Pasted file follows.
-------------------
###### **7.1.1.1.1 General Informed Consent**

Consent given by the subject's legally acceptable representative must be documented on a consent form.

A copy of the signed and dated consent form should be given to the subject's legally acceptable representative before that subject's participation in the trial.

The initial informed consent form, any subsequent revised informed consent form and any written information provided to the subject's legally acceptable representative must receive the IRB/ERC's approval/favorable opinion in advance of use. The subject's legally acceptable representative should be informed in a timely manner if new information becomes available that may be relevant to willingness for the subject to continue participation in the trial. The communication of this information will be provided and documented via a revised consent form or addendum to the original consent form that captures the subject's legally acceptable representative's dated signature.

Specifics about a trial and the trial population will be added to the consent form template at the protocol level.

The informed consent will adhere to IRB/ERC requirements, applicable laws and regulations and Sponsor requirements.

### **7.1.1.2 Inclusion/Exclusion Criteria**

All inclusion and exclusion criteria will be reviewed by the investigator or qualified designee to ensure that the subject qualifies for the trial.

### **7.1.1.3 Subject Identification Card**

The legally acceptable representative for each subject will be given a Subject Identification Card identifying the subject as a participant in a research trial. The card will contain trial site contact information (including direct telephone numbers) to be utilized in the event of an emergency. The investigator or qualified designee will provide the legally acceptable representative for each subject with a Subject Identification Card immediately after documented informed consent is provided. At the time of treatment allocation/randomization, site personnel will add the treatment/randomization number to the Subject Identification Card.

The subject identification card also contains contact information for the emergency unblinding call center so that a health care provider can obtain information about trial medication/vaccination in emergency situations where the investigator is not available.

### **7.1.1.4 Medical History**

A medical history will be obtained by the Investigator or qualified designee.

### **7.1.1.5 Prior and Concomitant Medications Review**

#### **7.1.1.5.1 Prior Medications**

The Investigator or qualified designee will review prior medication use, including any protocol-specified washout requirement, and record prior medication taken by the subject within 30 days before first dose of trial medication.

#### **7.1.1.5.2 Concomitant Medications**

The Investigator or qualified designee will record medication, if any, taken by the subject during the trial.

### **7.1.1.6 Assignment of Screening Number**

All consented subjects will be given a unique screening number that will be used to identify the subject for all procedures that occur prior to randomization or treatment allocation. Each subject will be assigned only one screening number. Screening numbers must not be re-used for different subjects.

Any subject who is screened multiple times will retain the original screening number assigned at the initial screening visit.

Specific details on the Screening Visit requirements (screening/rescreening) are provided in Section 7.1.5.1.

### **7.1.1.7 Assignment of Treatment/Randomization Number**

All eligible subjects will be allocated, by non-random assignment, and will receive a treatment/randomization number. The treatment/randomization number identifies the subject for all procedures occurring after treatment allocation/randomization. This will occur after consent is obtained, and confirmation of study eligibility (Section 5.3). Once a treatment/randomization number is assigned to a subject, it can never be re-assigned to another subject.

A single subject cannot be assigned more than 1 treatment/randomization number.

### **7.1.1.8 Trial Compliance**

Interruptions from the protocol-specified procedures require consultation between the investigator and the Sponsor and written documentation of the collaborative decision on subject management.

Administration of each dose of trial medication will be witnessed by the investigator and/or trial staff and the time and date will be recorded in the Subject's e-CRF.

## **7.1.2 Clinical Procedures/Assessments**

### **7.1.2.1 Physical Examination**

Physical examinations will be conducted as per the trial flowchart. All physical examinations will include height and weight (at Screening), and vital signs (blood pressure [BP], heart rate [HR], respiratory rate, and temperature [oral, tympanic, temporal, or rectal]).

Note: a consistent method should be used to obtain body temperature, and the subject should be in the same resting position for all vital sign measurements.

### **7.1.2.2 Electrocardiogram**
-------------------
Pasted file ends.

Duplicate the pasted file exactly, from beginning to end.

###### **7.1.1.1.1 General Informed Consent**

Consent given by the subject's legally acceptable representative must be documented on a consent form.

A copy of the signed and dated consent form should be given to the subject's legally acceptable representative before that subject's participation in the trial.

The initial informed consent form, any subsequent revised informed consent form and any written information provided to the subject's legally acceptable representative must receive the IRB/ERC's approval/favorable opinion in advance of use. The subject's legally acceptable representative should be informed in a timely manner if new information becomes available that may be relevant to willingness for the subject to continue participation in the trial. The communication of this information will be provided and documented via a revised consent form or addendum to the original consent form that captures the subject's legally acceptable representative's dated signature.

Specifics about a trial and the trial population will be added to the consent form template at the protocol level.

The informed consent will adhere to IRB/ERC requirements, applicable laws and regulations and Sponsor requirements.

### **7.1.1.2 Inclusion/Exclusion Criteria**

All inclusion and exclusion criteria will be reviewed by the investigator or qualified designee to ensure that the subject qualifies for the trial.

### **7.1.1.3 Subject Identification Card**

The legally acceptable representative for each subject will be given a Subject Identification Card identifying the subject as a participant in a research trial. The card will contain trial site contact information (including direct telephone numbers) to be utilized in the event of an emergency. The investigator or qualified designee will provide the legally acceptable representative for each subject with a Subject Identification Card immediately after documented informed consent is provided. At the time of treatment allocation/randomization, site personnel will add the treatment/randomization number to the Subject Identification Card.

The subject identification card also contains contact information for the emergency unblinding call center so that a health care provider can obtain information about trial medication/vaccination in emergency situations where the investigator is not available.

### **7.1.1.4 Medical History**

A medical history will be obtained by the Investigator or qualified designee.

### **7.1.1.5 Prior and Concomitant Medications Review**

#### **7.1.1.5.1 Prior Medications**

The Investigator or qualified designee will review prior medication use, including any protocol-specified washout requirement, and record prior medication taken by the subject within 30 days before first dose of trial medication.

#### **7.1.1.5.2 Concomitant Medications**

The Investigator or qualified designee will record medication, if any, taken by the subject during the trial.

### **7.1.1.6 Assignment of Screening Number**

All consented subjects will be given a unique screening number that will be used to identify the subject for all procedures that occur prior to randomization or treatment allocation. Each subject will be assigned only one screening number. Screening numbers must not be re-used for different subjects.

Any subject who is screened multiple times will retain the original screening number assigned at the initial screening visit.

Specific details on the Screening Visit requirements (screening/rescreening) are provided in Section 7.1.5.1.

### **7.1.1.7 Assignment of Treatment/Randomization Number**

All eligible subjects will be allocated, by non-random assignment, and will receive a treatment/randomization number. The treatment/randomization number identifies the subject for all procedures occurring after treatment allocation/randomization. This will occur after consent is obtained, and confirmation of study eligibility (Section 5.3). Once a treatment/randomization number is assigned to a subject, it can never be re-assigned to another subject.

A single subject cannot be assigned more than 1 treatment/randomization number.

### **7.1.1.8 Trial Compliance**

Interruptions from the protocol-specified procedures require consultation between the investigator and the Sponsor and written documentation of the collaborative decision on subject management.

Administration of each dose of trial medication will be witnessed by the investigator and/or trial staff and the time and date will be recorded in the Subject's e-CRF.

## **7.1.2 Clinical Procedures/Assessments**

### **7.1.2.1 Physical Examination**

Physical examinations will be conducted as per the trial flowchart. All physical examinations will include height and weight (at Screening), and vital signs (blood pressure [BP], heart rate [HR], respiratory rate, and temperature [oral, tympanic, temporal, or rectal]).

Note: a consistent method should be used to obtain body temperature, and the subject should be in the same resting position for all vital sign measurements.

### **7.1.2.2 Electrocardiogram**